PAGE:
Does oil hinder democratic reform?

By Rebwar Rawf Salih:

The crux of this question is in the theory of the ‘rentier state’. Democratisation has to be distinguished from political liberalisation; the former refers to the openness of the political system to more actors or groups, but the latter refers to the provision of rights, which are usually given by governments and can be taken back by the political elite. This article focuses mainly on the connection between oil and democratisation. It also explains the idea of ‘rentierism’. Why do rentier states develop in terms of economic and social structure but not political structure? Most of the studies explain and support the argument that says ‘oil does hinder democratic reform!’. They provide different mechanisms and theories in their arguments, they also provide some important factors that prevent democracy in rentier sates. According to those augments there are two main factors: ‘internal factors’ and ‘external factors’. To understand this, we focus on the Gulf monarchies such as Saudi Arabia, Bahrain, Kuwait, Oman, Qatar and the United Arab Emirates (UAE), because they are the most dependent on oil resources.

Michael Halliday believes that exploitation in the Gulf region will inevitably lead to some kind of social conflict and eventually political change. Samuel Huntington also has same expectations about the Gulf rentier states as he believes that social mobilization could happen in the Gulf region sooner than later. It has to be mentioned that the main reason that makes these writers and authors predict instability in the region is the lack of democracy and also the lack of any attempts at democratic reform. The Gulf countries can be seen as a bunch of similar countries, but they are also very different, because they have different population sizes, different stores of oil and gas, and different abilities from the rulers to access their rent and distribute it on to their people.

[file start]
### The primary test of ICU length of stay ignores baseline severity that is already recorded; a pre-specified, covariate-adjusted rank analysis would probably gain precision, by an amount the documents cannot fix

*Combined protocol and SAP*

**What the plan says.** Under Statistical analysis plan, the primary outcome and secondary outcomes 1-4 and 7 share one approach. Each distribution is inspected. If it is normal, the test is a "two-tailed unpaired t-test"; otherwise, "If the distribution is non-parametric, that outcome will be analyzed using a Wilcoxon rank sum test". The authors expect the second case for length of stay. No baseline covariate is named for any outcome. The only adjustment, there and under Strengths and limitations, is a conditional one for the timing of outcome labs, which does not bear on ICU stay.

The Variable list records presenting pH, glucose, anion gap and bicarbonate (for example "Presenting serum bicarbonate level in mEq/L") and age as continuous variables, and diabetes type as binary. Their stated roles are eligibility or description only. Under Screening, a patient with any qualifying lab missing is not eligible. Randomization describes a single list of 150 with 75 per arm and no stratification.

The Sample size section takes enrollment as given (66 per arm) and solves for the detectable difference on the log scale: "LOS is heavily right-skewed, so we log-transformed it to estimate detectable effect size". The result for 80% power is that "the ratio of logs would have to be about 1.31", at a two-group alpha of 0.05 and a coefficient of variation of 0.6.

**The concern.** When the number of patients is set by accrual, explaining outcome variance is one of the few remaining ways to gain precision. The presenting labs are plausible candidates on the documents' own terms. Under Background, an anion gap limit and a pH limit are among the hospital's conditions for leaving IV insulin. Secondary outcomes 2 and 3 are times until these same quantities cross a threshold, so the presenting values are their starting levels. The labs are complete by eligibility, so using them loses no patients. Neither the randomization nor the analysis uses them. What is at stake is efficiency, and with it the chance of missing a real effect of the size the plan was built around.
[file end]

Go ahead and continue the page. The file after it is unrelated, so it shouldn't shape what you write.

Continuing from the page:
What are the characteristics of rentier states? Is oil wealth a curse or a blessing? How can the rulers of the Gulf States stay in power without political reform? What are the mechanisms, factors and causes that prevent achieving democracy in the region? Does natural resources wealth always goes together with autocracy, or is this only under certain conditions?

According to Giacomo Lucianni, in rentier states oil has a direct influence on domestic politics and democratic reform, it helps ruling elites to resist local challenges. Some states, especially the monarchical states in the Middle East, “would probably not have survived the twenty-first century without oil”. He also emphasises that “the most important feature of the rentier state is that of being financially independent of society; state does not need to seek legitimacy through democratic representation, so these states paradigm has become most popular through several of the well-known sayings such as ‘no taxation without representation’ into its mirror image ‘no representation without taxation’”. So, for him, rents in rentier states create an environment in which rulers can practice authoritarian regimes. In this case, oil has a negative impact on democracy. Other writers, such as Michael Ross, Christopher Davidson, Haber and Menaldo also have their own arguments about rentier states. For instance, Ross says that some political scientists believe that, as incomes rise, governments normally tend to become more democratic. But, “some scholars imply that there is an exception to this rule: if rising incomes can be traced to a country’s oil wealth, they suggest, this democratizing effect will shrink or disappear”, this means that oil and other minerals that increase rulers wealth, may hinder democratic reform and the state could become less democratic.